“Landlords are stressed about school fees”, and other gems from the worst housing press release ever sent

To let signs in Bath. Image: Matt Cardy/Getty.

I work for REDACTED, and wondered if you would be interested in a story about how a third of landlords are stressed out from troublesome tenants due to the demands placed on them

So begins a press release that found its way to me this morning. (Okay, that's not an exact quote – it doesn't actually say “redacted”. I've decided to cut the name of the company being PRed for reasons that will become apparent.) It relates to a survey, conducted to promote the work of a firm which provides property management services for Britain’s hard-pressed landlords.

I, like every other journalist on the planet in the 21st century, get a lot of badly targeted press releases: ones covering deeply boring things, or, sometimes, quite interesting things that are, nonetheless, entirely irrelevant to anything I write about. It's the cost of doing business and, while I may wonder, in an idle moment, what crime I committed in a previous life that meant I now deserved to be on the refrigeration industry's mailing list, it doesn't really matter in any serious way.

But  just occasionally, one reaches me* that is relevant, but which is so horrifically, magnificently, mis-targeted, that it's genuinely worth writing up – albeit not for any of the reasons that the PR agency who sent it think it is. This is one of those times.

Here's that first sentence again:

I work for REDACTED, and wondered if you would be interested in a story about how a third of landlords are stressed out from troublesome tenants due to the demands placed on them, and their dependence on the rental money received to pay of [sic] their mortgage (50%), children’s university (10%) and school fees (13%).

Okay. So the story here is that buy-to-let landlords – people who, in the middle of the worst housing crisis this country has seen in decades, pretty much by definition own more than one home; people whose income comes to a large extent from the labour of people who are younger and poorer than themselves – those poor, honest, hard-working landlords are feeling the squeeze.

They're not greedy, or anything, you understand – they're “dependent” on that money. Those school fees won't pay themselves. (Unrelated: In 2014, according to the Citizen's Advice Bureau, after accounting for housing costs, 21 per cent of the population were in poverty.)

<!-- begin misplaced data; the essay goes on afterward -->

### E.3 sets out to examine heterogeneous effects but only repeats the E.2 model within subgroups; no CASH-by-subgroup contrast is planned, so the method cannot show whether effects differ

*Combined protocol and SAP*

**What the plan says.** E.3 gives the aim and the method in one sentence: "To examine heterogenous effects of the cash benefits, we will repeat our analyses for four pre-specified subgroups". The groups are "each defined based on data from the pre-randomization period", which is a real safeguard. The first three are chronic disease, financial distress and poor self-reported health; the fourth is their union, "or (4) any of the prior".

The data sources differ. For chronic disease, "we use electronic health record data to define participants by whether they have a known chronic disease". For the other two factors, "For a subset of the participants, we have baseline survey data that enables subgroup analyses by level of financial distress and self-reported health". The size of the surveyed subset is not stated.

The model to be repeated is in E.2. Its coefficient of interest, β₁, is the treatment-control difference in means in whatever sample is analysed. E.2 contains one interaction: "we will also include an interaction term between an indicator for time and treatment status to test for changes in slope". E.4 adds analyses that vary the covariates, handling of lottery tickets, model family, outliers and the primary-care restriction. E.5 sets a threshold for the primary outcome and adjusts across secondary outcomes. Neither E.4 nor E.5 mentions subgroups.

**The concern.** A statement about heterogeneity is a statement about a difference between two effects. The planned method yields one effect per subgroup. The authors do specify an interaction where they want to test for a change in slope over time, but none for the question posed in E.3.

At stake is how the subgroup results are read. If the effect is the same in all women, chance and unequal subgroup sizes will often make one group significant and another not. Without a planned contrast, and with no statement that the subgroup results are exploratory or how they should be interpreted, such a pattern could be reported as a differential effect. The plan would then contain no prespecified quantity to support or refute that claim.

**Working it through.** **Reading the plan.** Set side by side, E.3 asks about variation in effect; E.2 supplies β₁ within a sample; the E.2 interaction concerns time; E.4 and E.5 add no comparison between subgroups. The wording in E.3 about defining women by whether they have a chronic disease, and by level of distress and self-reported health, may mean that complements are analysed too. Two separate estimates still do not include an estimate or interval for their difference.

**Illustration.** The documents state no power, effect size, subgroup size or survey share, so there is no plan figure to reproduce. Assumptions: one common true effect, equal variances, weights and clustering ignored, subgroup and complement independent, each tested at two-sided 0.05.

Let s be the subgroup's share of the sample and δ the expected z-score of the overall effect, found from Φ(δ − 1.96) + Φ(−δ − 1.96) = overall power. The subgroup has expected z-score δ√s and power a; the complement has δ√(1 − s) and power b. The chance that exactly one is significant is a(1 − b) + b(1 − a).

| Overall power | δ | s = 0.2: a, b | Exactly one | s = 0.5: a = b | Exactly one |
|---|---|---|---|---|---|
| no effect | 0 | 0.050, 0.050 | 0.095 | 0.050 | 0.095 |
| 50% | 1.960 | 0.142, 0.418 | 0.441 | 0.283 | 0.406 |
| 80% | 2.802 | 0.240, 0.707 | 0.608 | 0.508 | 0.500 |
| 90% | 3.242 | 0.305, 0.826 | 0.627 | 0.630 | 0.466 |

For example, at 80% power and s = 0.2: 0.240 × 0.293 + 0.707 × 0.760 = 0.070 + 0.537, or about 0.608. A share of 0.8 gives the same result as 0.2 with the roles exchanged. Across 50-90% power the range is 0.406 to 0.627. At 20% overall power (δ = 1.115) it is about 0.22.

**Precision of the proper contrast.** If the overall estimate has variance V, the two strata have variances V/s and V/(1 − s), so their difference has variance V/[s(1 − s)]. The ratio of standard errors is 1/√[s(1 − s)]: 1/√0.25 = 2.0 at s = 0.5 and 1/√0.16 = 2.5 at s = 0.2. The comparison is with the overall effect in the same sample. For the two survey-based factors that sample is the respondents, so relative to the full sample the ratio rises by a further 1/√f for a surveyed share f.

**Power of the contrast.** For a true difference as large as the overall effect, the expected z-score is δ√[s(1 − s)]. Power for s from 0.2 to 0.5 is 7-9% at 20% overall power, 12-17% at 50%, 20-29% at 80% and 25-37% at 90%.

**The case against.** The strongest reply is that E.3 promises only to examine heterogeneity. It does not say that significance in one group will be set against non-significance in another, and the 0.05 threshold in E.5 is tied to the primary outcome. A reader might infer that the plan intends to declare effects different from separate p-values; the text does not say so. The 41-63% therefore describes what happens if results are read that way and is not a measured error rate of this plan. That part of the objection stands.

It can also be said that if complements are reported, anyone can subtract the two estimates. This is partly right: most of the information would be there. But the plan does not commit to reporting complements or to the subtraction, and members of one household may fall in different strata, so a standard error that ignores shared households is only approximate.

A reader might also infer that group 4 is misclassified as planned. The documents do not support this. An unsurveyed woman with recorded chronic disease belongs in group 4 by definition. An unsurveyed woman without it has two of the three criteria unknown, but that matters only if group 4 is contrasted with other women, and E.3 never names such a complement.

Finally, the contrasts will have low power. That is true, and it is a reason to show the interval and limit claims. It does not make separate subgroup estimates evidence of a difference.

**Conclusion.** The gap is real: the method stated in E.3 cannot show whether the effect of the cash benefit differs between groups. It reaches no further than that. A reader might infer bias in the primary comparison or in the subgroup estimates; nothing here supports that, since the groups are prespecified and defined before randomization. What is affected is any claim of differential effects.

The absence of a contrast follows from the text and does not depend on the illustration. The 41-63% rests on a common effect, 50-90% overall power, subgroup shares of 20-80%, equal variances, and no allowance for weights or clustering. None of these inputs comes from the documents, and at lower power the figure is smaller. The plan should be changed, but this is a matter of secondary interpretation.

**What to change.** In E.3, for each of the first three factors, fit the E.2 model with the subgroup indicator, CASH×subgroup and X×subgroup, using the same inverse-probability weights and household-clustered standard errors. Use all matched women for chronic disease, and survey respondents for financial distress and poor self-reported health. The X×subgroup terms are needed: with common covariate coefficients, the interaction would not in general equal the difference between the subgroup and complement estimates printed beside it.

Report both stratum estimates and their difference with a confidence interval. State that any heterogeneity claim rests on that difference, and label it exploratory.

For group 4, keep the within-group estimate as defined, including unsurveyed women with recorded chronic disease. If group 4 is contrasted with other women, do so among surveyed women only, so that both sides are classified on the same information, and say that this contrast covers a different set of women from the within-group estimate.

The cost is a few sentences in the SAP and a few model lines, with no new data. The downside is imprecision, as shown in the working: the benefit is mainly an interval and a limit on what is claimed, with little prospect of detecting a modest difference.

Landlords are, if anything, the victims here – victims of those “troublesome” tenants, who make their lives a living hell, by demanding things like working central heating and ceilings that don’t double as water features and homes that are in any way fit to live in. Why can’t they just be grateful, eh?

The research which polled 500 British landlords, found that 83% of landlords spend up to £5000 per year on property repairs for their rental home.

Notice the way the figures there are in bold. Our eyes are meant to be drawn to them, presumably in a “oh my god how terrible” sort of a way.

Actually, though, they’re a bit baffling. A majority of landlords “spent up to” £5,000 per year? Is that a maximum? Does that mean the other 17 per cent aren’t spending anything? (In which case, given that houses need maintenance, WTF?) Or do they spend more than that? In which case, why not emphasise that figure?

Either way, we’re clearly meant to be shocked by this figure – “Landlords have to pay money to maintain their properties? My god!” – so let’s assume the tiny violins are out and move on. 

Further findings from the research revealed:

Over a third (34%) of landlords receive calls in the middle of the night from renters

Without knowing what those calls are, that sentence is a bit meaningless. If the tenants are ringing for a chat, or asking the whereabouts of I. P. Freely, I can see how that’d be a bit irritating. If it’s “the radiator just exploded, send help”, it’s a different matter.

Minor issues for call outs ranging from unblocking drains (23%)...

Doesn’t sound like a minor issue, but okay.

... lost keys (19%)...

These landlords would rather their tenants just changed the locks without bothering them, would they?

...and changing a light bulb (13%)

Okay, I’ll give them that one. That is a minor issue. Change your own bloody lightbulbs, tenants. Can’t reach? Get a step ladder. Get a bloody step ladder, you lazy, lazy sods.

43% of landlords are unclear on what their current responsibilities are when it comes to repairing their property